Select language:  
1800 620 420
Close menu

What is AL amyloidosis?

AL amyloidosis was previously known as “primary systemic amyloidosis”. In AL amyloidosis, the amyloid forming protein is derived from the light chain component of a protein in the blood called monoclonal immunoglobulin. These light chains are produced by abnormal cells (called plasma or B cells) which are usually in the bone marrow. The underlying bone marrow disorder is known by many different names (MGUS – monoclonal gammopathy of undetermined significance, plasma cell dyscrasia, paraprotein disorder etc) and in most cases is very subtle.

In about 20% of cases, the monoclonal plasma cells in the bone marrow behave in a cancerous fashion, in which case the underlying bone marrow disorder is multiple myeloma. A patient with myeloma may have or develop AL amyloidosis, but it is rare for a patient with AL amyloidosis (who does not have myeloma at presentation) to progress to full blown myeloma. Rarely, AL amyloidosis can be due to abnormal light chains produced by lymphomas or chronic lymphocytic leukaemia (CLL). AL amyloidosis is not inherited or contagious.

Symptoms of AL amyloidosis

The symptoms of AL amyloidosis are multiple and reflect the predominant organs involved. Kidney, heart, nerve and liver dysfunction most commonly arise, although any organ apart from the brain can be affected. Symptoms are often non-specific and include weakness, tiredness, weight loss and poor appetite. Other symptoms relate to specific organ involvement and include swollen ankles (kidney or heart), shortness of breath (heart), and tingling in the fingers and toes (nerve). It is a rare disease with an estimated age-adjusted incidence of 5.1 to 12.8 cases per million person-years in the United States, which equates to approximately 160 new cases per year in Australia.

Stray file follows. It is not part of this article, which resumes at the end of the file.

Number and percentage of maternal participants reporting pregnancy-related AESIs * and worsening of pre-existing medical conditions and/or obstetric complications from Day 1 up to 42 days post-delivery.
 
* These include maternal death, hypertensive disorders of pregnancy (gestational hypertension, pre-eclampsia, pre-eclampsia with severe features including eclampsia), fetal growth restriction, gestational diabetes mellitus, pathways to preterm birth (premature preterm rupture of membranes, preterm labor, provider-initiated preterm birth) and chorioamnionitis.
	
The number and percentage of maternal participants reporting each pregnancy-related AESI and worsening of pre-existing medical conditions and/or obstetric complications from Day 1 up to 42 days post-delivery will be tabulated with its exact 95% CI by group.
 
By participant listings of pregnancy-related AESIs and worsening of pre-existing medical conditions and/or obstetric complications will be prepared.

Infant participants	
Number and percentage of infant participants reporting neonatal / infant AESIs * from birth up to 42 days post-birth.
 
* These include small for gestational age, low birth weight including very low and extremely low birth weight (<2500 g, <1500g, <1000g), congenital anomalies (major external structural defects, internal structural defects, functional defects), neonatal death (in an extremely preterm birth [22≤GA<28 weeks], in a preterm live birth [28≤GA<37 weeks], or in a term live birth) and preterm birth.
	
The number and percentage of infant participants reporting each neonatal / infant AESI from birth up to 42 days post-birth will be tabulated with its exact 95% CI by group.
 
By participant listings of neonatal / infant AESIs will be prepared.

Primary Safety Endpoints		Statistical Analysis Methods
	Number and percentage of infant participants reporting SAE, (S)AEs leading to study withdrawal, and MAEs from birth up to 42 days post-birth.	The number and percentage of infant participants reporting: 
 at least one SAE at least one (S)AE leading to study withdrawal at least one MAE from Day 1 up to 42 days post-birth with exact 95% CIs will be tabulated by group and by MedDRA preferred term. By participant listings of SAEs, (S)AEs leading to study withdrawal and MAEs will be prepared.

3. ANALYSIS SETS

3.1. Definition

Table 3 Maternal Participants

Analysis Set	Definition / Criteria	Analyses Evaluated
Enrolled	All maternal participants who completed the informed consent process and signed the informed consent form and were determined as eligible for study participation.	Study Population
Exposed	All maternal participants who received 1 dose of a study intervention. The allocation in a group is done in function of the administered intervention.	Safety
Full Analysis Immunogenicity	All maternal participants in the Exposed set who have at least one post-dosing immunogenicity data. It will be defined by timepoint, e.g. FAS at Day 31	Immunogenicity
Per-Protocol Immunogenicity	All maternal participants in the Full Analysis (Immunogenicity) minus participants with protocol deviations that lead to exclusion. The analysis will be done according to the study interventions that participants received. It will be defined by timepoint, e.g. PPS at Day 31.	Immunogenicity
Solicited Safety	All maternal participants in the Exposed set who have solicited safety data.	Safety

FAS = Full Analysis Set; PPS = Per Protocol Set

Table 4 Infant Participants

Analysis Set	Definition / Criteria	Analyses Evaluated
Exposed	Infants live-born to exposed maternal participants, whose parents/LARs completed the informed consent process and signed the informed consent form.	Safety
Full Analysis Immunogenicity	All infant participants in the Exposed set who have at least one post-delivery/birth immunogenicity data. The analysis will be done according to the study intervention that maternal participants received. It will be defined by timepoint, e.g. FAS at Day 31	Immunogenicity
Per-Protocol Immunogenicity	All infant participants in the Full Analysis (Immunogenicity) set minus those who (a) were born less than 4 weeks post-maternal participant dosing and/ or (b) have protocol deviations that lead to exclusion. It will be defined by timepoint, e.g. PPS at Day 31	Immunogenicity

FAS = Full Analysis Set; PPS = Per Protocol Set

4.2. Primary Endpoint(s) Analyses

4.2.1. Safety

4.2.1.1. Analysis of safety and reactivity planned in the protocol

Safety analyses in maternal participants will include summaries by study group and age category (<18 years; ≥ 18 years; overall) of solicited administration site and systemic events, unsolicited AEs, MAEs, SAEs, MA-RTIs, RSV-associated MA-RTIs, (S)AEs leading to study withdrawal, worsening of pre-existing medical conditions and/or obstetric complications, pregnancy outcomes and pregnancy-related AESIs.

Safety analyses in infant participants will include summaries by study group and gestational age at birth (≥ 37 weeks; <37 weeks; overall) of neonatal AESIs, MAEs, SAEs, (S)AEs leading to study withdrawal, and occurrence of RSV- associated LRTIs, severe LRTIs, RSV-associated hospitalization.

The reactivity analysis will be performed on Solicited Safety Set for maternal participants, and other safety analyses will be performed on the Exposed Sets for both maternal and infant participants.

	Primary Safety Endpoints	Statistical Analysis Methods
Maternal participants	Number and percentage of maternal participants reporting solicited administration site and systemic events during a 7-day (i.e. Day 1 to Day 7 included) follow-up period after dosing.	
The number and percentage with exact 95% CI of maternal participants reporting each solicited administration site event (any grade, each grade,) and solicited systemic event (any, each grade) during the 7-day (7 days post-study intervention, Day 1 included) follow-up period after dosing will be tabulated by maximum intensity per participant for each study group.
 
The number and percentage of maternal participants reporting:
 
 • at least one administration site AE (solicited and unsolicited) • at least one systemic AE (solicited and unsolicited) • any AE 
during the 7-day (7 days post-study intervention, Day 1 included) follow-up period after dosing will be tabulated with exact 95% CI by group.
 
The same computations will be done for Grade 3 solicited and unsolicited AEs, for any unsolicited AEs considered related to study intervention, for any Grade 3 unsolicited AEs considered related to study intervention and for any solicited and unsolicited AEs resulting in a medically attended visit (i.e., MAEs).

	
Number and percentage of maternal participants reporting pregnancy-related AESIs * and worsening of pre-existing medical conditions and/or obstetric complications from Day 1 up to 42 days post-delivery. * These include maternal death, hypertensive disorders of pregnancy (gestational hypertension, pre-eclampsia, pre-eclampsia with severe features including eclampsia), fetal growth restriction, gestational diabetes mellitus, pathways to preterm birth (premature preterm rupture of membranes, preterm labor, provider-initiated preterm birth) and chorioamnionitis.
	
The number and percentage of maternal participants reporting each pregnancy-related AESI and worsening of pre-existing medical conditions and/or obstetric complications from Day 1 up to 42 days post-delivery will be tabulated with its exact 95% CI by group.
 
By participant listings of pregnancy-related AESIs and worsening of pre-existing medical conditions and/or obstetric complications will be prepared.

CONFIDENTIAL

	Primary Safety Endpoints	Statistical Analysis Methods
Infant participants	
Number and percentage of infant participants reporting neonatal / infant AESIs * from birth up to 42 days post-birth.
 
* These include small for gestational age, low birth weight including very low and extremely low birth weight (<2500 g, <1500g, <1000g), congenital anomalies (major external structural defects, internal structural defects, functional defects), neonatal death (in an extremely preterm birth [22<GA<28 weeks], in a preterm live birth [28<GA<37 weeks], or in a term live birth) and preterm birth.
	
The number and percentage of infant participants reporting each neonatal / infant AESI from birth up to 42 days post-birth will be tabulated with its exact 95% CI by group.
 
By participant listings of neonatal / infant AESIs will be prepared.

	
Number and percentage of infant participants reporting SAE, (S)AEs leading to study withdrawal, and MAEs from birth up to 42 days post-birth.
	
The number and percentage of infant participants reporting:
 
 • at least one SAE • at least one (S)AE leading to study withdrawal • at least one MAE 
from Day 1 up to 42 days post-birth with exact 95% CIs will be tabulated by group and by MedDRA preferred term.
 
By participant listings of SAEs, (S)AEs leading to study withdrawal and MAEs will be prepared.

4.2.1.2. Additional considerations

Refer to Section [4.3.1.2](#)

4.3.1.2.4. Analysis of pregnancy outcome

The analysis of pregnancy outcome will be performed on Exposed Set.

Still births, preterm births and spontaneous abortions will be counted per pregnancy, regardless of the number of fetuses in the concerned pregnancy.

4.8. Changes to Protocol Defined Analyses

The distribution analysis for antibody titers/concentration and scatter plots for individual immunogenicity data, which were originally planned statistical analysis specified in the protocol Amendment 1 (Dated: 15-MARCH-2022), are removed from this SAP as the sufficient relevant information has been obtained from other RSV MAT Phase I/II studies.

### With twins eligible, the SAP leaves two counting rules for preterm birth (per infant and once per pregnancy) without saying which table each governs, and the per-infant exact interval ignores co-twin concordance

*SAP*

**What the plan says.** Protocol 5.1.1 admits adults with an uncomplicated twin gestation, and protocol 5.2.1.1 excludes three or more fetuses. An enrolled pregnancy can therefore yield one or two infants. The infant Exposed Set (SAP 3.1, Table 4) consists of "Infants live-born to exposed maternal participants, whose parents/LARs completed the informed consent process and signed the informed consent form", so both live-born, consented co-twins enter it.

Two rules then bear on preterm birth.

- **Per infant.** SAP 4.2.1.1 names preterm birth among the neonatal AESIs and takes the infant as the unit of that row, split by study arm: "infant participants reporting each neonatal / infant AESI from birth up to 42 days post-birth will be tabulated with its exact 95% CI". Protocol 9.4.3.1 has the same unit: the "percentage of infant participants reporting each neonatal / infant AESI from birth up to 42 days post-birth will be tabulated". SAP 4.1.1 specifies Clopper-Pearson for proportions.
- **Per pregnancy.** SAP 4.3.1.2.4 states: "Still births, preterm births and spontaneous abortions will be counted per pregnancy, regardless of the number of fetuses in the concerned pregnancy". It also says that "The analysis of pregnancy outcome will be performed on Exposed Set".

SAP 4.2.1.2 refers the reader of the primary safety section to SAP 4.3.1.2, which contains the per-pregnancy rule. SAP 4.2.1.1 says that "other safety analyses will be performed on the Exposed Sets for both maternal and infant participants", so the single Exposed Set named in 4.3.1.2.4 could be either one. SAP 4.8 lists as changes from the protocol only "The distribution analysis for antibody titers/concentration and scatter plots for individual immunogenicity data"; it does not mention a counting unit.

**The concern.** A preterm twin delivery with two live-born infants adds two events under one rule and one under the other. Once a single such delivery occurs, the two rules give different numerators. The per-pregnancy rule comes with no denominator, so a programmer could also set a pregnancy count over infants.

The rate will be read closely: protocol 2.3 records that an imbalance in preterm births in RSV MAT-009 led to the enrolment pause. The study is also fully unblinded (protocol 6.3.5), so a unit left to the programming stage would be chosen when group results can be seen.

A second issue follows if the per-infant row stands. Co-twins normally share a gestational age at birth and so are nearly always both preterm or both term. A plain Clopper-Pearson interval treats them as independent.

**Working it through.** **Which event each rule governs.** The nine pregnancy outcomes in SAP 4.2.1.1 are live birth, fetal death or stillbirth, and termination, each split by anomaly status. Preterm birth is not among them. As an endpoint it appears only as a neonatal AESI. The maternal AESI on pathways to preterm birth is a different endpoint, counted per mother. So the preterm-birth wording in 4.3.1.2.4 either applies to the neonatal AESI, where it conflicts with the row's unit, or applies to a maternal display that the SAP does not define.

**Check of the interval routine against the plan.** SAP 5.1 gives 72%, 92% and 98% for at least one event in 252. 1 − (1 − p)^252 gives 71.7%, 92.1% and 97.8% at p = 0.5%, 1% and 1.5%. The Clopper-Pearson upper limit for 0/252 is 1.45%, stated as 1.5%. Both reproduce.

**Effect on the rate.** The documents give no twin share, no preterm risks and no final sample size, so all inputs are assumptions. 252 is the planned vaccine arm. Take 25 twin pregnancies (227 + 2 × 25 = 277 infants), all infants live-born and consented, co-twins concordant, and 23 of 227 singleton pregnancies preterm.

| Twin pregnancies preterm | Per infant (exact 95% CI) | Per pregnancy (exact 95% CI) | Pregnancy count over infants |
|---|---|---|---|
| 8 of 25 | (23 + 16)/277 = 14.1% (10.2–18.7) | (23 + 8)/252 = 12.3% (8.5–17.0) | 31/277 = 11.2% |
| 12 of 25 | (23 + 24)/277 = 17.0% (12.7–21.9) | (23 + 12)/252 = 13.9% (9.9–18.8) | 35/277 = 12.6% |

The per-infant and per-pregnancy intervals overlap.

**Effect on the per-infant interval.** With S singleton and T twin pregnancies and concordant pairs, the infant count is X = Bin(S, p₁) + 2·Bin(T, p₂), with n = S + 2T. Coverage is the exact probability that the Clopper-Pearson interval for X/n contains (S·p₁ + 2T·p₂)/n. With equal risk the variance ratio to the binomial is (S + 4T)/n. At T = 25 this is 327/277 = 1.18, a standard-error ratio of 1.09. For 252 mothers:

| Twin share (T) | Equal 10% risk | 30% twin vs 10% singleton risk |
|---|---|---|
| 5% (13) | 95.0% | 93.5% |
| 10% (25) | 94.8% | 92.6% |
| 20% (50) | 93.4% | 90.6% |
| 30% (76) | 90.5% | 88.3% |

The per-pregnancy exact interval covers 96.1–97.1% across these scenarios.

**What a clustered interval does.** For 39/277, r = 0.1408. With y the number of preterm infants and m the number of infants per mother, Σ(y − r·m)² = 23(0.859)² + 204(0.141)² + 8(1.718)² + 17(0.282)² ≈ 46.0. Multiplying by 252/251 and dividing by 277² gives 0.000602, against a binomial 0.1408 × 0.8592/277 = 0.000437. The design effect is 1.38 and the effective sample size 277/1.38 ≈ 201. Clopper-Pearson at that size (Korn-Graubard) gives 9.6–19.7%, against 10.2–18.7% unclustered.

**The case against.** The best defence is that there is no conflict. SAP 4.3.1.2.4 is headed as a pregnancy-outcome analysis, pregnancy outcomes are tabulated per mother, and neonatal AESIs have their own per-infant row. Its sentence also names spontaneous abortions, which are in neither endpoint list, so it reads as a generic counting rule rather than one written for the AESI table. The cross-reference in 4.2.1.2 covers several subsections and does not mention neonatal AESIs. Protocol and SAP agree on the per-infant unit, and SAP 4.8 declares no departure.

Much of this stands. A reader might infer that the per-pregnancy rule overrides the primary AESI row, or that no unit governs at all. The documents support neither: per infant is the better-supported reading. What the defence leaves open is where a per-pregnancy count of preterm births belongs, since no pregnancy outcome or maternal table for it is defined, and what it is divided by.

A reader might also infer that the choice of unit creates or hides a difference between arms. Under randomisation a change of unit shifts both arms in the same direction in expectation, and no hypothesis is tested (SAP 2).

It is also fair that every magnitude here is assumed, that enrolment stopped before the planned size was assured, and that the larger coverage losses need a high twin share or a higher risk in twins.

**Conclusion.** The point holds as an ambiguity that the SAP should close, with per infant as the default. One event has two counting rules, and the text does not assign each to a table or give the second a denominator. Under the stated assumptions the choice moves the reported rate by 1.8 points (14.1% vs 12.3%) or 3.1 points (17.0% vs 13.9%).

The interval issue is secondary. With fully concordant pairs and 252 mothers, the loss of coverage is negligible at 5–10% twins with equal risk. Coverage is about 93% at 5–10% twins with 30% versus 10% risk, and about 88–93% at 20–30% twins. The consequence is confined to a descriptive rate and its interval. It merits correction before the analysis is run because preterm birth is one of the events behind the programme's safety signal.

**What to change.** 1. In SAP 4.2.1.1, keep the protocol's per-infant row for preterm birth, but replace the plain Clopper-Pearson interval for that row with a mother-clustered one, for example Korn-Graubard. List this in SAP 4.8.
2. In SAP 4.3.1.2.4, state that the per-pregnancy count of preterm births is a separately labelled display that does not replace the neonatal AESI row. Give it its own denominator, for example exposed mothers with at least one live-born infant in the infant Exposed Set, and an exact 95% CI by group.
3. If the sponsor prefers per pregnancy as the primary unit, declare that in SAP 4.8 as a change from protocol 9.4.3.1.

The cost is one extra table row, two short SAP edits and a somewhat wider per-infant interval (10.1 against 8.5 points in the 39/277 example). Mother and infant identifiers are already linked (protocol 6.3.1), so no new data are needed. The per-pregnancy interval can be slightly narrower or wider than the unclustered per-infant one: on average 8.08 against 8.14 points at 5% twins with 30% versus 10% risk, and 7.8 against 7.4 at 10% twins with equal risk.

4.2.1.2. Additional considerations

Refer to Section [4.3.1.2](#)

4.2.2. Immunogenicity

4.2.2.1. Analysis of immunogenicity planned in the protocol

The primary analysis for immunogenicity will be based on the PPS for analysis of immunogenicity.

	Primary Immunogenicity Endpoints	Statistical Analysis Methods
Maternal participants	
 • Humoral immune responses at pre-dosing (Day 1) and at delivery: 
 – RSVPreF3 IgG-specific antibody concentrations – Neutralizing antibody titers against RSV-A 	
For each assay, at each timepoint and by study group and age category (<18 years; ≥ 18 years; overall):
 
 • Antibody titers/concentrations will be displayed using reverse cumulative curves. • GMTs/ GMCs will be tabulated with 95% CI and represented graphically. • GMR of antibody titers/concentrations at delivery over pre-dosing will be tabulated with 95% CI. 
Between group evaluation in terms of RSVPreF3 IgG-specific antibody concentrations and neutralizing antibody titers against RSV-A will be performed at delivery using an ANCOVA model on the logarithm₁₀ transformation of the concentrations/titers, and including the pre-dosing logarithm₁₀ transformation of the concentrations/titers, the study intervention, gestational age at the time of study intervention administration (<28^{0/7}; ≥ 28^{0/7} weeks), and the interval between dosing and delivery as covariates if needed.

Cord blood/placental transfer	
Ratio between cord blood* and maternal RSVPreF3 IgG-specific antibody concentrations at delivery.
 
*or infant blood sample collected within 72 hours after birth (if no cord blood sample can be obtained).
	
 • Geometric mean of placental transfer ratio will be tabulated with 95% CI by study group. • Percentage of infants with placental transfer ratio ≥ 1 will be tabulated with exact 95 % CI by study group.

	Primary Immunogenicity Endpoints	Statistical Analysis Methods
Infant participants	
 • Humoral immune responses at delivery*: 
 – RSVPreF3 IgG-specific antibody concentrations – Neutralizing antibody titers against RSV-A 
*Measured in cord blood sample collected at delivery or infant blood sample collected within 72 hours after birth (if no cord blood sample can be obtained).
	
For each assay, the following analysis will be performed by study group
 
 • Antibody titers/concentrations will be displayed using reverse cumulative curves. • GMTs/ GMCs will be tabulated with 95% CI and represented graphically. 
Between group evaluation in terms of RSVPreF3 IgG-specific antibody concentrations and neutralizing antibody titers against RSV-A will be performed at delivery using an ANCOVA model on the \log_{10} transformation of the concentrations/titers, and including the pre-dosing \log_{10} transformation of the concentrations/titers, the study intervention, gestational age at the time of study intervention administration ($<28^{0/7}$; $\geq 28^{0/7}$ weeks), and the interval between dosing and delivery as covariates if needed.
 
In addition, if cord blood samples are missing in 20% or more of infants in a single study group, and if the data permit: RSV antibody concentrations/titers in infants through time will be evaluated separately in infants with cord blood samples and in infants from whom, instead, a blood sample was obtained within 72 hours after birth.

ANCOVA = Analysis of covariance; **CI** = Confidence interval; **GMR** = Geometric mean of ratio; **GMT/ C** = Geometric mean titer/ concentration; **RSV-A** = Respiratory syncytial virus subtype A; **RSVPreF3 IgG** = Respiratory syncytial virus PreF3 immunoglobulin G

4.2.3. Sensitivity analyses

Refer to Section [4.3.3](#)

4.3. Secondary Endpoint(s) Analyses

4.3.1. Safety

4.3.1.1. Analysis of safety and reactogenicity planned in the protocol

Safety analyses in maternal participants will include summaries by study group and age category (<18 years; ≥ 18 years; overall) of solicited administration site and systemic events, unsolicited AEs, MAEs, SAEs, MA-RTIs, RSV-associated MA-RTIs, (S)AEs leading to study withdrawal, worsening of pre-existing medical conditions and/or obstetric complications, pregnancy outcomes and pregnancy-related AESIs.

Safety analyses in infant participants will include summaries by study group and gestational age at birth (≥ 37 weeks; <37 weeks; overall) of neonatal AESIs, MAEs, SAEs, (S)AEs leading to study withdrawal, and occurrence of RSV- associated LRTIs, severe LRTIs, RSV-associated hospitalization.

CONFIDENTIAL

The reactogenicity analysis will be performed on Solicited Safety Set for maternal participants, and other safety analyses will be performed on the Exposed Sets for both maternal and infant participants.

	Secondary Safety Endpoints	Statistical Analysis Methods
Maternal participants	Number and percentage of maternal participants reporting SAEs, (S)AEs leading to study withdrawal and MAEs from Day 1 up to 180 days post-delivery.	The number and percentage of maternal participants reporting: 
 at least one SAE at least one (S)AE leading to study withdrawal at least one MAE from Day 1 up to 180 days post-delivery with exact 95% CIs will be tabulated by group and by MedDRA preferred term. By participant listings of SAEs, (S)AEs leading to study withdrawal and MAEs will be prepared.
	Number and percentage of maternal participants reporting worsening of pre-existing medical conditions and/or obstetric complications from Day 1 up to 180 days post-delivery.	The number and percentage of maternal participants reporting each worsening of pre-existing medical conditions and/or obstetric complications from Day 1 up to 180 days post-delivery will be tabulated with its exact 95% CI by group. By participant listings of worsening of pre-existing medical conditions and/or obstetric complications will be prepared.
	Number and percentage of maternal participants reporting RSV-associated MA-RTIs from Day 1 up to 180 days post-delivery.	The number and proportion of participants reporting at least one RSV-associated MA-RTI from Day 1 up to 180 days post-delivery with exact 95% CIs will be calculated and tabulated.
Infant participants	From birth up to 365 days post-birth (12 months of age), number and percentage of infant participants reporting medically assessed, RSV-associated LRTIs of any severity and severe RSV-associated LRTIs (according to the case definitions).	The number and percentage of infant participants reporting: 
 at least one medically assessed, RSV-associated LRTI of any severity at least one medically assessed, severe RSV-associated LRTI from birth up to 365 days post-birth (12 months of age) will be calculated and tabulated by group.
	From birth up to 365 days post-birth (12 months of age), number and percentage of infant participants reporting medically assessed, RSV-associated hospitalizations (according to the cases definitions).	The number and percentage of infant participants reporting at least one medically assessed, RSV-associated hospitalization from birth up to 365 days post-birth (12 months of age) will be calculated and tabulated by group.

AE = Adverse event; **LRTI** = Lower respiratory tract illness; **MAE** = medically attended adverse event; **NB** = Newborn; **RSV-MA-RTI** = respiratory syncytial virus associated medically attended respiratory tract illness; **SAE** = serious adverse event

AL amyloidosis is a serious condition, which in the absence of treatment inevitably progresses, leading ultimately to death, usually within five years. Amyloid deposition is a dynamic process, however, and treatments that reduce the production of monoclonal light chains frequently result in the stabilisation or regression of amyloid deposits and, subsequently, in the preservation and improvement of organ function.

Treatments for AL amyloidosis

Treatments utilised in AL amyloidosis have mirrored those that are used in the related plasma cell disease multiple myeloma, and range from low-dose chemotherapy to high-dose chemotherapy with autologous stem cell transplantation. Autologous stem cell transplantation is very effective at reducing the amyloid forming light chains, but unfortunately is unsuitable for many patients who are not well enough to receive this treatment. Lower dose chemotherapy based around the steroid dexamethasone is also effective. Other drugs such as targeted therapies are also useful treatments or are currently being trialled in AL amyloidosis.

The aim of the various chemotherapy treatments is to reduce the production of the amyloid forming monoclonal free light chains. A test, the free light chain assay, is now available to monitor free light chains in the blood. It can detect monoclonal light chains in virtually all patients with AL amyloidosis. In addition, reduction in the serum free light chains following chemotherapy correlates with reduction in the whole body amyloid load and improved survival.

Whatever the type of chemotherapy, it is important to appreciate that improvement in amyloid related symptoms is often slow and may not be apparent for 12-18 months. The success rate varies between treatments but is about 40% to 60% on average. In addition to chemotherapy, supportive measures can help to reduce symptoms, maintain general wellbeing and assist the function of affected organs.